In the absence of an enemy without, the authorities are in search of an enemy within. We can see how the system gradually starts to devour itself. What is the reason that all those high-ranking FSB staffers make headline news? Without mobilisation in the face of a common enemy, they get demoralised and shift the focus to themselves. I am convinced that the dragon feeds on governors, vice governors, senators, FSB agents. It all began with the weakest links in the system: with the Federal Penitentiary Service. Reimer was ruined, then one deputy director and then another one. This process is gaining momentum, the appetites are growing. Among other things because of the quota system for crimes committed by special offenders. Therefore, we are already seeing ministers, governors, and senior officers of the Investigative Committee and even of the FSB behind bars.

The crackdown on marginalised people is an important point. This is an attempt to find an enemy, to take it out on somebody, to throw a bone to the faithful dogs. In this case, anybody risks becoming marginalised. Open Russia suddenly became marginalised. Khodorkovsky projects the perfect image of an enemy to the political regime. He has hundreds of millions of dollars, he is in London, and he is conspiring. He has a network, which he finances; he is engaged in political activity, which attempts to subvert the political regime. Nevertheless, even in their case the decisions are not particularly harsh. Some 50 of their people are known to be under two administrative penalties for participating in the activity of an undesirable organisation. Ahead of the Ninth of May, an order was circulated to the police departments to watch out for forbidden symbols. The order lists, in the same category, swastika images, SS, and Open Russia.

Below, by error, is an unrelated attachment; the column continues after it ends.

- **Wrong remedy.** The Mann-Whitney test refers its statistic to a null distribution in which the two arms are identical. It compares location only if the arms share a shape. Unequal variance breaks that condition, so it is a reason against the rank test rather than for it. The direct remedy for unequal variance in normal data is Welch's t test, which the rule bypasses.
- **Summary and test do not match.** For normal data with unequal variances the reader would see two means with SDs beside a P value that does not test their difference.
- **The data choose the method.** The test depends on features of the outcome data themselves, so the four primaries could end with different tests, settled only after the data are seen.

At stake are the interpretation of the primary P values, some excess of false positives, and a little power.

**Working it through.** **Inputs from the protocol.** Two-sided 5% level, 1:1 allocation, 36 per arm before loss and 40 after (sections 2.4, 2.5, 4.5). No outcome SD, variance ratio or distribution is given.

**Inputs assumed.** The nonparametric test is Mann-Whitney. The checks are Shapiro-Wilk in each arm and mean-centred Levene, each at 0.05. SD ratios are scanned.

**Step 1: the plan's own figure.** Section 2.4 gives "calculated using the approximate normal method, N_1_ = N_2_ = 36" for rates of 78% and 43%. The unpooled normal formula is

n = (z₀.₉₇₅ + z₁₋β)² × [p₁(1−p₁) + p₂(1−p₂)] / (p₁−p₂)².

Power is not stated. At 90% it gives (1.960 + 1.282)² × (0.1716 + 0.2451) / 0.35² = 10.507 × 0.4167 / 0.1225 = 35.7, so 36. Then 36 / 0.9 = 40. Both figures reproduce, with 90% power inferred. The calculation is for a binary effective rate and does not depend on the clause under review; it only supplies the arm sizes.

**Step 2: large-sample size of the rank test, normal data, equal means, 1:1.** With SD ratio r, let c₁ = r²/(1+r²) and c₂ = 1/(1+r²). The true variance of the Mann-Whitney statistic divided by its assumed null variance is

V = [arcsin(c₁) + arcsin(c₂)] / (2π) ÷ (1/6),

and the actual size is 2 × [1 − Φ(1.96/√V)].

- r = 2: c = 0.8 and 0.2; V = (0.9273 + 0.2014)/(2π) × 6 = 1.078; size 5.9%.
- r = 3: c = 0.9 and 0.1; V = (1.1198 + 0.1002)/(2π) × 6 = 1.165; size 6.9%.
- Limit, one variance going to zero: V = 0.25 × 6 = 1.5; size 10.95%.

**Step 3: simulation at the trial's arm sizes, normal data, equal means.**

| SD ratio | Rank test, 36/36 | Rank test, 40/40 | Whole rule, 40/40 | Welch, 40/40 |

The system is just a step away – what was that catchphrase? Vladimir Vladimirovich, just give us the order, and 50 criminal cases will be launched countrywide. Complete with arrests and detention in custody. The enemy within could not be a more perfect target.

However, in my opinion, they are still not sufficiently marginalised. On the other hand, the possible reason is that they are not handled by that department. One more important point: there is the ambit of the FSB and of the Domestic Policy Directorate of the Presidential Administration. It is rather difficult to say where the boundary between them lies, but it does lie somewhere. Understandably, the quasi Maltsev and Khodorkovsky stand on the boundary between the ambits of Sergey Kiriyenko and Alexander Bortnikov. At some point, Bortnikov contrived to drag the Maltsev case over to his territory and immediately squeezed what was left of him together with all his followers. The hunt for a quasi victim never ends.